The high quality of Korean products was accepted across the board. Although products from Taiwan are mostly acknowledged as high quality, there were a few doubters in the group. Generally, people are not as trusting about the quality of products from China, but recognize that they have competitive prices. However, Taiwanese and Korean manufacturers may need to keep a close eye on China as the quality of Chinese products rise. “The problem with Korea and Taiwan is that they are not competitive with Chinese products,” said Novelli. “Chinese products are starting to become better in quality, and they are less expensive. The ratio between quality and price is much more competitive from China.”

Another game changer could be the recent free trade agreement. The European Union and South Korea recently signed. “Korean products will not pay taxes; China is already low priced. This puts Taiwan in a difficult position,” said Berio. “You don't pay any tax on cameras from Korea, but you pay 4.9-percent tax on cameras from China and Taiwan. For DVRs, you pay 13.9-percent tax from China and Taiwan. Korea does not pay any tax on DVRs yet, but as the tax on Korean DVRs gradually lowers to 0, and that will be a big price gap.”

However, China has a few problems that are holding them back. One issue is trust. “China has more competitive pricing, but we can't trust what they say,” said Behl. “Often their information is misleading. We are especially apprehensive the first or second time that we work with a Chinese company, but even working over the long term, we are still keeping our fingers crossed. Taiwan and Korea are better — we usually get what is committed to at the beginning.”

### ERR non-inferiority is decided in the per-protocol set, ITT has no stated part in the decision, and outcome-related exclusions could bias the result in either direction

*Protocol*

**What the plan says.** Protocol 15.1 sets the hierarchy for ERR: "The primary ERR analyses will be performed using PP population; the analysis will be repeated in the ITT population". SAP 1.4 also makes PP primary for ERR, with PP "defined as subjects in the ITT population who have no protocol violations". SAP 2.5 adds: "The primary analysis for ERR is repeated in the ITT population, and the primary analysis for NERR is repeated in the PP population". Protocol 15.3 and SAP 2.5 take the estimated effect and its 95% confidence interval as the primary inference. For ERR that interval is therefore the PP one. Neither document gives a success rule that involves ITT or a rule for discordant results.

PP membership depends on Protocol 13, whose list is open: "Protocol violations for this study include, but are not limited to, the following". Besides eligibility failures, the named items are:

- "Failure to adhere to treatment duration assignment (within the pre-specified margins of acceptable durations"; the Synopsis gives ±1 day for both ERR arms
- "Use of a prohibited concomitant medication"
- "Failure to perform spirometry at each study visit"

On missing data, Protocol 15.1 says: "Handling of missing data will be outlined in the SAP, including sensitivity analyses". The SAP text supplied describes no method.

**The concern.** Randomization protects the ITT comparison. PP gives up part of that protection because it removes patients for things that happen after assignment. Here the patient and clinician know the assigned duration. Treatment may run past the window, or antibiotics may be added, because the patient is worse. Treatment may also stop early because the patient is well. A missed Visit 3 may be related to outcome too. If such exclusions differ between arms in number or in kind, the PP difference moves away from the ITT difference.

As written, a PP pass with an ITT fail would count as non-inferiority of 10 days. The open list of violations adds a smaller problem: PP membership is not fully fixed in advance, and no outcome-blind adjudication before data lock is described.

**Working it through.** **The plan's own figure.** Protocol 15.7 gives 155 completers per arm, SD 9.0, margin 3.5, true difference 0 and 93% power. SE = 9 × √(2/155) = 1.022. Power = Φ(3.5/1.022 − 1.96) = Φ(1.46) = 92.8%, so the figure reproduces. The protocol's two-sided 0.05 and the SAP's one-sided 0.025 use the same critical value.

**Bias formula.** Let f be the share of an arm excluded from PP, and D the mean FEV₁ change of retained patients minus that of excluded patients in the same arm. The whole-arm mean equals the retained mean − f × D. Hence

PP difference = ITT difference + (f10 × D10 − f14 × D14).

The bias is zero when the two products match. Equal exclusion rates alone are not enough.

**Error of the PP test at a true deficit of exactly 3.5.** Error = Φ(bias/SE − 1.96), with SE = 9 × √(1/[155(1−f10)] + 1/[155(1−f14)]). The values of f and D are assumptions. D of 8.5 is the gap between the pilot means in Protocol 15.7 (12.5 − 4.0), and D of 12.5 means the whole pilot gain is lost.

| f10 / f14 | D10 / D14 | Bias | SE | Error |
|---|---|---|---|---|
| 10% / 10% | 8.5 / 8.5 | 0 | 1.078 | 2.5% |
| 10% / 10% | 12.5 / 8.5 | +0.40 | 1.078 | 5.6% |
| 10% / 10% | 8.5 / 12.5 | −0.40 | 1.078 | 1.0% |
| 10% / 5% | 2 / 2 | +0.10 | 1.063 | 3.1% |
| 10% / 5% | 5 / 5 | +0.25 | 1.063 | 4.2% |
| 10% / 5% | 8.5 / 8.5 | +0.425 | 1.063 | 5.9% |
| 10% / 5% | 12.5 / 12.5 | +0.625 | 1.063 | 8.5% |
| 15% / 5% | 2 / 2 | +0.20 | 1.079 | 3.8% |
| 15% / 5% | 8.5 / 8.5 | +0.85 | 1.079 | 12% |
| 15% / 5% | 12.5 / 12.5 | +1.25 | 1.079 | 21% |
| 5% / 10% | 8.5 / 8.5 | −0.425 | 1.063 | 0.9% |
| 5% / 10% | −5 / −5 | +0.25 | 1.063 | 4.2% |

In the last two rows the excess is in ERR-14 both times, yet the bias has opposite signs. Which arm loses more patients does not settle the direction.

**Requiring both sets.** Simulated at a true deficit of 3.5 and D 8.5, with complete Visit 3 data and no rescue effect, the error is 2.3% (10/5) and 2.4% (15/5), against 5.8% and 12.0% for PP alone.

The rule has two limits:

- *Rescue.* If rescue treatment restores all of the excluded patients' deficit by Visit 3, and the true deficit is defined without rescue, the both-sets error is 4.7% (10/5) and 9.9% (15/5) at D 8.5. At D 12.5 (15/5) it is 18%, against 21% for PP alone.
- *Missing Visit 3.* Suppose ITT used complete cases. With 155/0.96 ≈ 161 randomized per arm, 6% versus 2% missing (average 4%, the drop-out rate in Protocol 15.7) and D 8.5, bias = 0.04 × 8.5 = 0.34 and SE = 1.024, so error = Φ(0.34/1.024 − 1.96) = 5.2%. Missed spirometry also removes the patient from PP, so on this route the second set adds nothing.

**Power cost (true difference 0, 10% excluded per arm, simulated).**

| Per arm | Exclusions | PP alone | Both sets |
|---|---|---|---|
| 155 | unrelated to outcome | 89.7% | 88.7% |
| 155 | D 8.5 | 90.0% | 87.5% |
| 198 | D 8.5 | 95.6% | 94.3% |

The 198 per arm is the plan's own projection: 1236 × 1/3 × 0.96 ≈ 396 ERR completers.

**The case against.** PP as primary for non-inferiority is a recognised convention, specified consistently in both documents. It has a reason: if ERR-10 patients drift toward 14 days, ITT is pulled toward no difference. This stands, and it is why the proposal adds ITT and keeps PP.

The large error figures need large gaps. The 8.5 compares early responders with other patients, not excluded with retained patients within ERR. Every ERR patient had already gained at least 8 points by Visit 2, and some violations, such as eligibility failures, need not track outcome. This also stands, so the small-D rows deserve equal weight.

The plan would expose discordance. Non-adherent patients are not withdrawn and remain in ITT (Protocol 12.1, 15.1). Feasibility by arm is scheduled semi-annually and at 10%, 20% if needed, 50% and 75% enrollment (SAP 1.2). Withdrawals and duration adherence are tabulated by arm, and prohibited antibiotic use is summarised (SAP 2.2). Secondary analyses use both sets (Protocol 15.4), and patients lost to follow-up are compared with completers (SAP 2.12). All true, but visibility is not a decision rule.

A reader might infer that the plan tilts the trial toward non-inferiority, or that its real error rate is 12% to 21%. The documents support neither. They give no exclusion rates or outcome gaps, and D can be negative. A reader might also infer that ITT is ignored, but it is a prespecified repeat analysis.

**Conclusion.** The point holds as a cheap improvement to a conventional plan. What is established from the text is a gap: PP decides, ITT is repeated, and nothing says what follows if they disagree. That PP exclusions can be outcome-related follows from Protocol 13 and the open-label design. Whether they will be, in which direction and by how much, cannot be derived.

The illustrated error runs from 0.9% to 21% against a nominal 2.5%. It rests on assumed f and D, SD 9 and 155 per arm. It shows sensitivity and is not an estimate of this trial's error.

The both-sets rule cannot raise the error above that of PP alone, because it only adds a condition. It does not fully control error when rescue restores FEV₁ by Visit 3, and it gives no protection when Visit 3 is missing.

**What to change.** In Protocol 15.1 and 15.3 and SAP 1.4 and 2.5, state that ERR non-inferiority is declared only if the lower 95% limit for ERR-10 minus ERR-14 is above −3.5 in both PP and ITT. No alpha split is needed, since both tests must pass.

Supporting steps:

China's customs procedures may make it difficult for buyers that need to send products back to China for maintenance. “I have a lot of trouble returning goods for warranty to Chinese manufacturers because of Chinese customs,” said Warren Simmons, Company Director, Techniport. “The company that's accepting the warranty will have to get through red tape and bureaucracy to accept and return repaired items. This is a detriment to Chinese companies because they can't honor their warranty obligations in a timely manner.”

Taiwanese manufacturers seem especially vulnerable to the changes occurring in China. So far, the strategies that Taiwanese manufacturers are using to stay competitive are not very impressive. “I see Taiwan pushing products full of features that may not be useful in the market," said Berio. "Is this a marketing strategy just to differentiate themselves from China? People are not willing to pay 30 to 40 percent more for something they will not use.”

Berio acknowledges that there are great softwares coming out of Taiwan, but that as a distributor, software is not a good sell. “If you visit any booth, they will tell you about software, but software side is not for distributor, it's more for systems integrator.”

Berio advises Taiwanese manufacturers to quit infighting and organize for more fighting power. “They will probably need to concentrate more on product sourcing. Maybe Taiwanese manufacturers can work together, and organize to buy raw materials. If labor cost is high, you must save money on production materials.”

Compro Provides IP Video Surveillance Solution for Turkish Hotel

Compro Provides IP Video Surveillance Solution for Turkish Hotel

Editor / Provider: Compro Technology | Updated: 5/24/2012 | Article type: Commercial Markets